Sling is one of the cheapest live TV streaming services that still delivers a relatively comprehensive channel lineup, but its cost per channel of $1.15 is relatively high. Sling’s largest base plan includes just 43 channels, with an additional 30 or so available as add-ons. That makes Sling great at letting you customize your service, but you could end up paying a high price if you want a lot of channels.
Most add-ons cost about $6, or you can grab a bundle if you find one you like. The Sports Extra add-on is pricier at $11–15 per month. You can also add more than 40 premium packages, and many are priced lower than we’ve seen elsewhere.
Which channels you get depends on which plan you choose (and here’s where it gets a little confusing). Sling has three plans: Orange, Blue, and an Orange + Blue combo. The Orange and Blue plans each have a few channels in the same genre the other doesn’t, so be prepared to make some hard choices unless you spring for the combo plan. If you’re a sports fan, you’ll have to choose between ESPN (Orange) or FOX Sports, NFL Network, and NBC (Blue). If you have kids, you’ll have to choose between Disney Channel (Orange) or the Discovery Channel (Blue).
Unlike other streaming services, Sling TV has a free version. And this is no time-limited free trial that you forget to cancel until you see your credit card bill two months later. This is genuinely, indefinitely free—no credit card required. You can’t record shows with it, but it’s a great way to dip your toe into the cable-cutting waters at no cost.
Oddly, the free version of Sling gives you way more channels: 150+. But many of these extras are super specific—there’s a channel that plays The Carol Burnette Show 24/7, for example—or on-demand channels, which is cheating. But there are some gems, like Outside TV+, Bon Appetit, and CMT.
The two package options from Spectrum TV are pretty decent when it comes to channel per dollar, and you get all but one of America’s top 100 channels. (1) You’ll need add-ons for international programming, premium sports, and premium education and entertainment, but the cost is about average compared to other providers we review.
You’ll have to pay even more for your cable boxes and DVRs. Plus, there’s virtually no way out of a local broadcast fee, which tops out at more than $20 per month. Worst of all, that low base price will increase in the range of $20–$30 per month after your first 24 months. Competing services have much bigger second-year price jumps (we’re looking at you, DIRECTV and Astound TV), but we still wish Spectrum would end the practice.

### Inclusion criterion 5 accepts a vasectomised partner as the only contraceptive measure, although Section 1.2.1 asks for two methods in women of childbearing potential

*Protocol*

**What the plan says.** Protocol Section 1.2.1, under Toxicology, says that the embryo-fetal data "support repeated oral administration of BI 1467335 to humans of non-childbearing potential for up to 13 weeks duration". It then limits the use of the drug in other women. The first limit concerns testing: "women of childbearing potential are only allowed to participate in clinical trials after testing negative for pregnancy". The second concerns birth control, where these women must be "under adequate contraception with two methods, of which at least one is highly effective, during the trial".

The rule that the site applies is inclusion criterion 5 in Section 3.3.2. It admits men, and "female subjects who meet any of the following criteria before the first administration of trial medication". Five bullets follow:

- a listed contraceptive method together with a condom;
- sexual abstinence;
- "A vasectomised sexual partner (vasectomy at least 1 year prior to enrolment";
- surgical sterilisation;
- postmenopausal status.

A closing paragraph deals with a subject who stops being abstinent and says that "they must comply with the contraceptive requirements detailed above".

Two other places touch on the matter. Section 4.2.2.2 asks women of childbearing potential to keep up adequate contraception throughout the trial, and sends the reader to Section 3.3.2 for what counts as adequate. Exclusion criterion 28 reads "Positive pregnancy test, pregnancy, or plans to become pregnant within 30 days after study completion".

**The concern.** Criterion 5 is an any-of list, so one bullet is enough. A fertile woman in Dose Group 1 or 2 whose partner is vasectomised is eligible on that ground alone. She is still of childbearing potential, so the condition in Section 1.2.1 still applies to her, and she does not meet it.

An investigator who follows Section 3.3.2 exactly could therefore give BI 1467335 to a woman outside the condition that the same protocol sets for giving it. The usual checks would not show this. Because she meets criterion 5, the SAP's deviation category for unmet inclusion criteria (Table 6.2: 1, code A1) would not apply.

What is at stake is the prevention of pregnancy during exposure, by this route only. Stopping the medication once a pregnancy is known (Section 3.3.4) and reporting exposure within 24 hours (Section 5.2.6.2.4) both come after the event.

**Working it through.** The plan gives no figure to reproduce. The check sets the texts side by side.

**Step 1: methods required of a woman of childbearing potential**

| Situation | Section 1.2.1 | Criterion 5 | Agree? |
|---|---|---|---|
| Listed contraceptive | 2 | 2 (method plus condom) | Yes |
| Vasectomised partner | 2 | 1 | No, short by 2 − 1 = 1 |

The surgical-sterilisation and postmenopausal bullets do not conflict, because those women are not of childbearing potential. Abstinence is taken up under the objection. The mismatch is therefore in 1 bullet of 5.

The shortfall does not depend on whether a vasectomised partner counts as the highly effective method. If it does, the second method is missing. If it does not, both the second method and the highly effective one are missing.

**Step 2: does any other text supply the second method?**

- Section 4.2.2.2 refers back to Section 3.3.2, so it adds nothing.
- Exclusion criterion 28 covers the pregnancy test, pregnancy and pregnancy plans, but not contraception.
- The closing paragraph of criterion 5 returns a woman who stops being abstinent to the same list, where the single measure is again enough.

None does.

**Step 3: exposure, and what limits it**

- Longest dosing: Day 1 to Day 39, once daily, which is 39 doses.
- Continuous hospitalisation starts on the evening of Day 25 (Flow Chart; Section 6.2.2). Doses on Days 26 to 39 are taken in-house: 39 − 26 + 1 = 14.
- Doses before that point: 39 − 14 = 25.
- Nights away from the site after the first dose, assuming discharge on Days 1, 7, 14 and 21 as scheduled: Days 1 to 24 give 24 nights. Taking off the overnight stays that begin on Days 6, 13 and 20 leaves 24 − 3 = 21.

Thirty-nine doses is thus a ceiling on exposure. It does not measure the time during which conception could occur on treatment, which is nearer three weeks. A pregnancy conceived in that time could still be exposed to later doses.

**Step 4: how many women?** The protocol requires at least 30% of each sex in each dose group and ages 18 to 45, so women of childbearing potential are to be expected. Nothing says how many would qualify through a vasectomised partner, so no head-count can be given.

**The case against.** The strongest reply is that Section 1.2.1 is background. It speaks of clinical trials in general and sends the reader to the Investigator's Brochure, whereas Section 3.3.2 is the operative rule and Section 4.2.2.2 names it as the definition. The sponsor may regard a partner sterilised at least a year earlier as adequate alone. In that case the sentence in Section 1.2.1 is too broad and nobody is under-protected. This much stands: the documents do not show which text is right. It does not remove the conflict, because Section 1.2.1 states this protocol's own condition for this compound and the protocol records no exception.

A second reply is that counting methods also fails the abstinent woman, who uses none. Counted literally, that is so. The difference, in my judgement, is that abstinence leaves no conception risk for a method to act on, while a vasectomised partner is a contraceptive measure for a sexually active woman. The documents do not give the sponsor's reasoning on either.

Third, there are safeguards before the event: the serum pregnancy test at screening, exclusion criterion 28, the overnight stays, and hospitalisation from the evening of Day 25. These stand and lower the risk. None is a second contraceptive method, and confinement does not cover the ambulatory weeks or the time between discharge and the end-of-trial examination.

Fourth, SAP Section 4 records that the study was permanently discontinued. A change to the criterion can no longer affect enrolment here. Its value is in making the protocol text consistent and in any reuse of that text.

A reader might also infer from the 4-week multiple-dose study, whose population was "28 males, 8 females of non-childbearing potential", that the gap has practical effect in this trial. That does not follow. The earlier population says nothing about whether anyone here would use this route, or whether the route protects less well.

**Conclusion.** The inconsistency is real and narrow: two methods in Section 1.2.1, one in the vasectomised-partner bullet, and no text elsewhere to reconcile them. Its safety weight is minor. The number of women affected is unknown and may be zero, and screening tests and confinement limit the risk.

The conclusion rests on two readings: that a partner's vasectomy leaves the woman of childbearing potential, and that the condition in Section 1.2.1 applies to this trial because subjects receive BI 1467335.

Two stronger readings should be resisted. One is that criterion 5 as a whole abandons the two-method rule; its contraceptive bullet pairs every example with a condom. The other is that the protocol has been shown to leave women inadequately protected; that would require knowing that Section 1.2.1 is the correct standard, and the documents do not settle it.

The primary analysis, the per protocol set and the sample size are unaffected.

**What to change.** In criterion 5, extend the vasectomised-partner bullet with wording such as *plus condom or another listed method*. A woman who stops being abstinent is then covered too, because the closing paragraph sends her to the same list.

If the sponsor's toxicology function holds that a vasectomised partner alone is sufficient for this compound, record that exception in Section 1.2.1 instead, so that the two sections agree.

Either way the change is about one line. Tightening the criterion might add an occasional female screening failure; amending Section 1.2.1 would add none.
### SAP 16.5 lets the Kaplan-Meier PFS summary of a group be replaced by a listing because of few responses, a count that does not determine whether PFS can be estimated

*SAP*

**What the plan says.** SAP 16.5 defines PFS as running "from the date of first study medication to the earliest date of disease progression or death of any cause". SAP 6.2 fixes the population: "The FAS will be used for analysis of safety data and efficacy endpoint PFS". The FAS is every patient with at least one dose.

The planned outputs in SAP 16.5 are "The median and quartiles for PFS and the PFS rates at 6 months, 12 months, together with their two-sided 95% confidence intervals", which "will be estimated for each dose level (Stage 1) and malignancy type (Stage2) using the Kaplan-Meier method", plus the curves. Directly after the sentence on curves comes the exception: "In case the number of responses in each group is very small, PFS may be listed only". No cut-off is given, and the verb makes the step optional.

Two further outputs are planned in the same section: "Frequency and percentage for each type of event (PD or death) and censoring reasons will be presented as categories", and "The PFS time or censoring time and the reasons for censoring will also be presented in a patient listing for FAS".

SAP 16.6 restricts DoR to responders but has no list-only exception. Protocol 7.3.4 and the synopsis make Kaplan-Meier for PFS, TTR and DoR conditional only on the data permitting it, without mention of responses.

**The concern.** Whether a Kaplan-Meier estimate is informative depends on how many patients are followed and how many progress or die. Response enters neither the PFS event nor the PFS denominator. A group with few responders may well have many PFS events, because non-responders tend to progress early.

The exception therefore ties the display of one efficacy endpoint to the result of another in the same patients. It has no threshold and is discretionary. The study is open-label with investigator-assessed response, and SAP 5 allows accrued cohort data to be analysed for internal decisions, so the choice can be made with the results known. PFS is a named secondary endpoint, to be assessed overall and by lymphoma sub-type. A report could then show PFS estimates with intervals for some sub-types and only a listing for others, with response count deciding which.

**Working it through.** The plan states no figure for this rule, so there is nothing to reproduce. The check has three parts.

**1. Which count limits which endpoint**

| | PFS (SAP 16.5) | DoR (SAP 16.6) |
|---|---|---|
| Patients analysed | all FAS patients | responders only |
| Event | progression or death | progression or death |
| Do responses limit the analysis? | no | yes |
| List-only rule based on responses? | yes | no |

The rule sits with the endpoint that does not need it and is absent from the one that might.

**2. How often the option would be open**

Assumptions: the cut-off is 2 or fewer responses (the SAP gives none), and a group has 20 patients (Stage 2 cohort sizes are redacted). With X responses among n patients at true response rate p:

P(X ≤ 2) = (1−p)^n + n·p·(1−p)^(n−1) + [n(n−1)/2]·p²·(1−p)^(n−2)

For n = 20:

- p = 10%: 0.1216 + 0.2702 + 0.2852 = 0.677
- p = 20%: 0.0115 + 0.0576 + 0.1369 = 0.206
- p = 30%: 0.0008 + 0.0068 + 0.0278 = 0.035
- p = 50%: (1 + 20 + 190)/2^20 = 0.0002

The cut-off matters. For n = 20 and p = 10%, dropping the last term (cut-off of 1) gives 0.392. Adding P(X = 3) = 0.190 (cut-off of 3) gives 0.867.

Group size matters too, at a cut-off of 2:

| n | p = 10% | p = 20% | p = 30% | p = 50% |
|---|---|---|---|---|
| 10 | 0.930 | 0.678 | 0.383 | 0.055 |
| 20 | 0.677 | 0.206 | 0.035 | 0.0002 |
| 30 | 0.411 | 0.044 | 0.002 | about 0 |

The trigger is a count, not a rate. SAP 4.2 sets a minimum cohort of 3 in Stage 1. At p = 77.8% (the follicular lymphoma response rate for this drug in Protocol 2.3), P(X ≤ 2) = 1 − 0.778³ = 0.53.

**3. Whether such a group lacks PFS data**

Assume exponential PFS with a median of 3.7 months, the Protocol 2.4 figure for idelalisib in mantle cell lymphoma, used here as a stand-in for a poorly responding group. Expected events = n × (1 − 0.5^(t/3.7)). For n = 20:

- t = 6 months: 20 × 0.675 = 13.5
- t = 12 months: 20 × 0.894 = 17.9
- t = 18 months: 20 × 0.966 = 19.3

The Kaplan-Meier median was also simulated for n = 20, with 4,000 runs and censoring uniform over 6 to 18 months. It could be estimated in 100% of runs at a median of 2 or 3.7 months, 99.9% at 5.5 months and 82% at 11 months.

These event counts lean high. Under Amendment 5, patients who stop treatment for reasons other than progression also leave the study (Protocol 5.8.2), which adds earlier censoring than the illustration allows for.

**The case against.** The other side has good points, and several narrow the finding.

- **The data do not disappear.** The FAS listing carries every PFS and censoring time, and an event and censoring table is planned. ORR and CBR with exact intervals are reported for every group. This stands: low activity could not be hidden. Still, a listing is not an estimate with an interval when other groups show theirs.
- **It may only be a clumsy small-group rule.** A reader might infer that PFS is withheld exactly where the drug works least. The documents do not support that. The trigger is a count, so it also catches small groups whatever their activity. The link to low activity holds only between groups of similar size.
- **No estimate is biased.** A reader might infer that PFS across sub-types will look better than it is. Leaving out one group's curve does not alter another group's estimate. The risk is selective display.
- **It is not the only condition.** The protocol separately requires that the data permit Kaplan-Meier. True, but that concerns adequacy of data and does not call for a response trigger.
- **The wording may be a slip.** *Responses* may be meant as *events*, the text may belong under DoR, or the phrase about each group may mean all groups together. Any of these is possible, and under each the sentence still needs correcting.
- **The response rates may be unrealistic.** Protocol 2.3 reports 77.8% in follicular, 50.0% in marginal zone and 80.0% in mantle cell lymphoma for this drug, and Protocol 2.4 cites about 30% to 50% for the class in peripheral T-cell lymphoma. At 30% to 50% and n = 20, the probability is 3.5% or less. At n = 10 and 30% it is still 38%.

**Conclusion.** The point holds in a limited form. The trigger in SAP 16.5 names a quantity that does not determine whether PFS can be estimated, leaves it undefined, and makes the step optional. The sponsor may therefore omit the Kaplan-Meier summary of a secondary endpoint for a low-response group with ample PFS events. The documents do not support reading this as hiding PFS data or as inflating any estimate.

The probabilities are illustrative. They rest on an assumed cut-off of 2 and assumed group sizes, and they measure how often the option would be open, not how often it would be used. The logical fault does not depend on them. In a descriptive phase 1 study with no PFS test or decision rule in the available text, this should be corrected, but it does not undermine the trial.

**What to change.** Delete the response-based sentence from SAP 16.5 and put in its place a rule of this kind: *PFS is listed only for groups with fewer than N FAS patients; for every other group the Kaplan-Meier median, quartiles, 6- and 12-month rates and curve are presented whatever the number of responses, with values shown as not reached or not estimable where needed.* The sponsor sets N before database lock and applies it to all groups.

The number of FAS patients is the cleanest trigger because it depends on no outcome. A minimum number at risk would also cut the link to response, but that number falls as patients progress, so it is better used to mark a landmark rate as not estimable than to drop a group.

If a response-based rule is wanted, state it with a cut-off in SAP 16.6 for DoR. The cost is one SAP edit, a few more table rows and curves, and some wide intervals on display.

Ability to watch: Good
The browser and app interfaces were generally easy to use, and Sling is compatible with a ton of devices. Sling says you can run it on just a 5 Mbps internet connection but recommends at least 25 Mbps. When we tested it, Sling was laggy on a cell signal connection, but that’s not uncommon. And when it comes to watching shows on the go, there are a few areas where Sling can improve.
If you’re looking for 4K content, you won’t find it here. Live content streams in 720p and on-demand content is 1080p.
Ability to record: Good
All Sling plans include 50 hours of cloud DVR storage, which isn’t much, especially if you want to share your plan with family or roommates. Adding DVR Plus for $5 will get you 200 hours and—we’re willing to bet—fewer fights over deleted shows. And you’ll get the ability to lock your favorite episodes so they aren’t automatically deleted to make room for new recordings if you go over the limit.
The DVR is a decent experience. You can record live shows and skip the commercials when you watch them later. It’s easy to record shows as you find them in the Guide, but starting a recording mid-show won’t record what you’ve missed. And you can’t use your phone to record a show that’s already started. The record button just isn’t there. Shows that you’ve already recorded pop up behind the DVR tab, along with how much storage you’ve used and your scheduled recordings. If you delete something you didn’t mean to (or Sling deleted a show to make room for new recordings), it’ll stay in the Trash section for 48 hours in case you want to reinstate it. We found that handy, especially if you don’t want to spring for extra DVR storage.
Ability to find: Fine
Finding shows could be easier. We had to click into a show to see its description, which was annoying. And the channel guide for live TV is a bit confusing if you have both Blue and Orange plans because you’ll see some channels—those included in both plans—listed twice.
With on-demand content, we sometimes had trouble picking shows back up if we’d started them and had to step away. Finding the “Continue watching” section on the home tab was hard because it kept moving. And when we switched back and forth between devices (like between the app on an Android phone and the Safari browser on a Mac laptop), Sling didn’t always remember where we were in a movie. Sometimes, this kind of switch stumped Sling completely, resulting in an error and Sling forgetting that we’d ever watched the show. That meant having to find our place again—and having to sit through commercial blocks we’d already watched.
Parental controls are PIN protected and easy to set up, and your kids won’t even be able to see descriptions of restricted content. But because Sling doesn’t have different user profiles, you’ll have to put in your PIN for every grown-up show you want to watch without the kiddos. You can’t even have separate settings for different devices.